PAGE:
You know your professional reputation is your most valuable asset. But are you protecting that asset online? For better or worse, the Internet has evolved in a way that has turned just about everyone into a publisher of one sort or another. Between blogs, social networks, and online review sites, people that may previously had no way to have a voice online, can now share what’s on their minds. In terms of monitoring & managing your professional reputation online, this environment creates several new challenges.
Monitoring Your Reputation
Before you can “do anything” about what people are saying online, you first have to know what they are saying about you. One of the easiest ways to monitor what is being said about you online is Google Alerts. Google Alerts can provide you RSS or email updates of Google results (web, news, etc.) that contain a particular search query, like your name. You can also specify if you would like alerts sent to you for a particular type of result (i.e. news, blogs, real-time, discussions, etc).
Here’s how it works. You set up an alert for “your name.” Someone writes something containing “your name” online. You receive an email or an RSS feed of what was said and where it was posted online. Then you can decide what action you might want to take in response.
Recently, Google announced a new tool called Me on the Web to provide users with even more tools for online reputation management. They also provide helpful links for online reputation management and suggestions for dealing with its impact such as removing unwanted content and the associated search results and getting notified when your personal data appears on the web.
Managing Your Reputation
Once you’ve set up a way to monitor what is being said about you online, the next step is deciding what, if anything, can be done about it. It’s important to keep in mind that how you respond to what people say about you online will often say more about you than what was posted in the first place. My advice is to not respond in anger or frustration. The web has a long memory and posting something regrettable may do more long-term damage than you can foresee.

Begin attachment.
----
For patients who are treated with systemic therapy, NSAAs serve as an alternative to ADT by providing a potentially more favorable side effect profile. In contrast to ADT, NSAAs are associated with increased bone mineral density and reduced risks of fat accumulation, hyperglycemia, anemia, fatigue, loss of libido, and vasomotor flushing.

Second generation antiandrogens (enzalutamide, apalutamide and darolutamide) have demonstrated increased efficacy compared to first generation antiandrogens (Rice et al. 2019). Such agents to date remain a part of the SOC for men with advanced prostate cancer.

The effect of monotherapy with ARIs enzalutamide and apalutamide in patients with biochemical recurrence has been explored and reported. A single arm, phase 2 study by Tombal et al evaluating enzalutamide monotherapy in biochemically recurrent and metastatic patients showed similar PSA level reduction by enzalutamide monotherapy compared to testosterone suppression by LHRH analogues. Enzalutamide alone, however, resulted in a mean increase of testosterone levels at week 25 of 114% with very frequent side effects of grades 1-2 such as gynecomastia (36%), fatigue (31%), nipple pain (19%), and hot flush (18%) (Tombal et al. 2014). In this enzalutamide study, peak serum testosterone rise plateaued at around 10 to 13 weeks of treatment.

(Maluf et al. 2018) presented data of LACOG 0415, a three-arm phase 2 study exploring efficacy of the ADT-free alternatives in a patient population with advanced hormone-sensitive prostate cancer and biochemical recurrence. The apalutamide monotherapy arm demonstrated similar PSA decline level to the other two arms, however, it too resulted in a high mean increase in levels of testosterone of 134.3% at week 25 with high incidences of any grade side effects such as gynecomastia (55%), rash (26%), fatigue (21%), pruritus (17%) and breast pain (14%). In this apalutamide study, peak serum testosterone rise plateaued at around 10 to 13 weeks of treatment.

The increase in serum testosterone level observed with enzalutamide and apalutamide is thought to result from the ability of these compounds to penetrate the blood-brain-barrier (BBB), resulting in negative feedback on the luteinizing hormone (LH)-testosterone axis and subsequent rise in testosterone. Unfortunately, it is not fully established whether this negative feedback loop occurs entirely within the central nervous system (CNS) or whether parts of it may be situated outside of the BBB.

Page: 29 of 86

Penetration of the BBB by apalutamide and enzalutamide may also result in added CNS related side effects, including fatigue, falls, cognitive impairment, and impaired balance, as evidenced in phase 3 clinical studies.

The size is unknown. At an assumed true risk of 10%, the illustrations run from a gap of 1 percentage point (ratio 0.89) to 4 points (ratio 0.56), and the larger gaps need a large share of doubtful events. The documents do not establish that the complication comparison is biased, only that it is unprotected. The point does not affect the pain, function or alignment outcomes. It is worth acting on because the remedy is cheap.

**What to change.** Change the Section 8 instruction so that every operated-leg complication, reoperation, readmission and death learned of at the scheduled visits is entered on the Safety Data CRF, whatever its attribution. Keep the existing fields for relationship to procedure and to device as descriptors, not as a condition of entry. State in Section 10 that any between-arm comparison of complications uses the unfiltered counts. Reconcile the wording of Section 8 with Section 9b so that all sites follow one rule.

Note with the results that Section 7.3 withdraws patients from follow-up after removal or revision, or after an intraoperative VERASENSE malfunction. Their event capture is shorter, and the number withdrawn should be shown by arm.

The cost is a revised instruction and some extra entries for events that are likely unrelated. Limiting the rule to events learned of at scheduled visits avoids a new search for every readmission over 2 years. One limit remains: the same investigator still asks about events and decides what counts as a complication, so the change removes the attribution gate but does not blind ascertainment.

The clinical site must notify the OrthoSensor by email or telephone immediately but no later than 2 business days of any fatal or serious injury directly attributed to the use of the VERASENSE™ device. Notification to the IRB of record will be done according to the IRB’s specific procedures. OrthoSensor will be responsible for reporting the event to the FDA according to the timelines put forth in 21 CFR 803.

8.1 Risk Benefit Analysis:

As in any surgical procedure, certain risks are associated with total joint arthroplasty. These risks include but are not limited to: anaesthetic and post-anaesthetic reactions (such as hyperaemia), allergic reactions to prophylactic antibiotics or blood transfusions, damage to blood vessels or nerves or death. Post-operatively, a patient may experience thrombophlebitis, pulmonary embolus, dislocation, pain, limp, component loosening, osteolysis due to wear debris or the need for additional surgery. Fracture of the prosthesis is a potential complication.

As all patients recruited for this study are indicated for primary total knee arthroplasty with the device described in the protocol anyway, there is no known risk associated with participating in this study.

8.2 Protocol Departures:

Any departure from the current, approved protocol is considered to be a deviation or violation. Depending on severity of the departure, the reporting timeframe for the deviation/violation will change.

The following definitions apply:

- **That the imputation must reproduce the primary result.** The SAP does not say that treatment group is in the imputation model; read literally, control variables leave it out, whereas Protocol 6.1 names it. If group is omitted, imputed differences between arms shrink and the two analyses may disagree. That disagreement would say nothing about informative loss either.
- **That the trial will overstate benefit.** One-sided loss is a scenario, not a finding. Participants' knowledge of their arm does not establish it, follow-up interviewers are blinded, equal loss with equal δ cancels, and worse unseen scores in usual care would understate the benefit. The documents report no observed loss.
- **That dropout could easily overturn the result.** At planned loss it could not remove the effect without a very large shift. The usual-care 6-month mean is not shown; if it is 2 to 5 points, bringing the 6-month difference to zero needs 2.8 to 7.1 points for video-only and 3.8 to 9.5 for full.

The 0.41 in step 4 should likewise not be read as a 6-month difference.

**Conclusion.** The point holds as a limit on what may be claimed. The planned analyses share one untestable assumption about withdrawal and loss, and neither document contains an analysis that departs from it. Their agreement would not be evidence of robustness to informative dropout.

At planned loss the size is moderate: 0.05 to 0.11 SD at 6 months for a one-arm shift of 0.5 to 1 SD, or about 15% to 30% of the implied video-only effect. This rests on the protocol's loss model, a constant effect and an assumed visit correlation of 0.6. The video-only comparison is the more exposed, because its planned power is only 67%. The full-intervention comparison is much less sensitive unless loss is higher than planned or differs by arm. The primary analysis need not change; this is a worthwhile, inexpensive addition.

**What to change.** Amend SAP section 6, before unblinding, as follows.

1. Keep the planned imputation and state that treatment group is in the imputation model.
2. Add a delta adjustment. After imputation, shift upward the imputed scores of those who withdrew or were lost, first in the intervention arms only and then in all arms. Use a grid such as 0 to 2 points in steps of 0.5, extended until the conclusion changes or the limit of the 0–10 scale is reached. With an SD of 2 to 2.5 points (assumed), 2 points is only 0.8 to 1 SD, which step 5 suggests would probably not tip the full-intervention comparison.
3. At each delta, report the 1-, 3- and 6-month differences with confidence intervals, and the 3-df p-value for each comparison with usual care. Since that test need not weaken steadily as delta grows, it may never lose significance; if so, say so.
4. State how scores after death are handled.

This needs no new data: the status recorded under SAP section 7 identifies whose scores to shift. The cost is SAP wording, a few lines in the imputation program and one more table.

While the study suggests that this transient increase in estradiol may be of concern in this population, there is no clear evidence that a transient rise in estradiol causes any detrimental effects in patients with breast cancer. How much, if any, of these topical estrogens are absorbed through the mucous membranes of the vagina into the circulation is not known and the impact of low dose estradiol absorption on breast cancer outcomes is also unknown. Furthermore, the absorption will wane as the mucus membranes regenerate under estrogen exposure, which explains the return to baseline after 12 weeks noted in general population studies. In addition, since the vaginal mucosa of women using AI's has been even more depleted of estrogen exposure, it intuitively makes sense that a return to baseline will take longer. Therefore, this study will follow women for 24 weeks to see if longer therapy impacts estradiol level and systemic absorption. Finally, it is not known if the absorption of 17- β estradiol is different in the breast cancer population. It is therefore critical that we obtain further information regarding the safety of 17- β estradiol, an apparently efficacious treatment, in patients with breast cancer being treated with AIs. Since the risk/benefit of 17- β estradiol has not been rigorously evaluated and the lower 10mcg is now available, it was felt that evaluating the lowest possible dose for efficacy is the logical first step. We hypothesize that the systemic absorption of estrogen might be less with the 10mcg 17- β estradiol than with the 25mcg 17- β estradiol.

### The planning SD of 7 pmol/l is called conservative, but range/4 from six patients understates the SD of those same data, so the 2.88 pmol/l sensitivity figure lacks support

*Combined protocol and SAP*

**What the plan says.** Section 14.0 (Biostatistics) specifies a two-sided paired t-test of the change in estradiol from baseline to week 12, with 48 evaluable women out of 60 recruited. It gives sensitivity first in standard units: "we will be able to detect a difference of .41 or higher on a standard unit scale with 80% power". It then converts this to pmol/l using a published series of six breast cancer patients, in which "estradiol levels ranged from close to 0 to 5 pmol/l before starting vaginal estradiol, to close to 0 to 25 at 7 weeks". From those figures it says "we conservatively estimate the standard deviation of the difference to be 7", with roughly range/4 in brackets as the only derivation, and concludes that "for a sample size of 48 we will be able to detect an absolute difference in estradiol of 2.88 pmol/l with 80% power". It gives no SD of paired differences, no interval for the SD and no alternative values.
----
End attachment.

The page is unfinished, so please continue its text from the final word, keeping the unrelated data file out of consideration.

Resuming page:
Once you are no longer in an emotionally charged state, the first question is whether you will respond at all. Not everything that is said about you online (or offline for that matter) is worthy a response. Consider the nature and visibility of what was said.
In addition to reacting to statements made about you online, you should encourage positive statements, and help your clients understand how and where they can post positive reviews of your work if they so desire. Of course, you should check with your state’s ethics rules about the acceptable manner in which you can participate in publishing client testimonials online. Positive testimonials and professional reviews of your work are the strongest builders of trust online and also factor into your visibility within search results.
I recently came across the ABA Journal Podcast, Can My Client Say That? Guests Discuss Lawyer Ethics and Testimonials on Rating Sites. I encourage you to listen to the podcast, or read the short transcript. It discusses some of the challenges facing attorneys related to online client testimonials.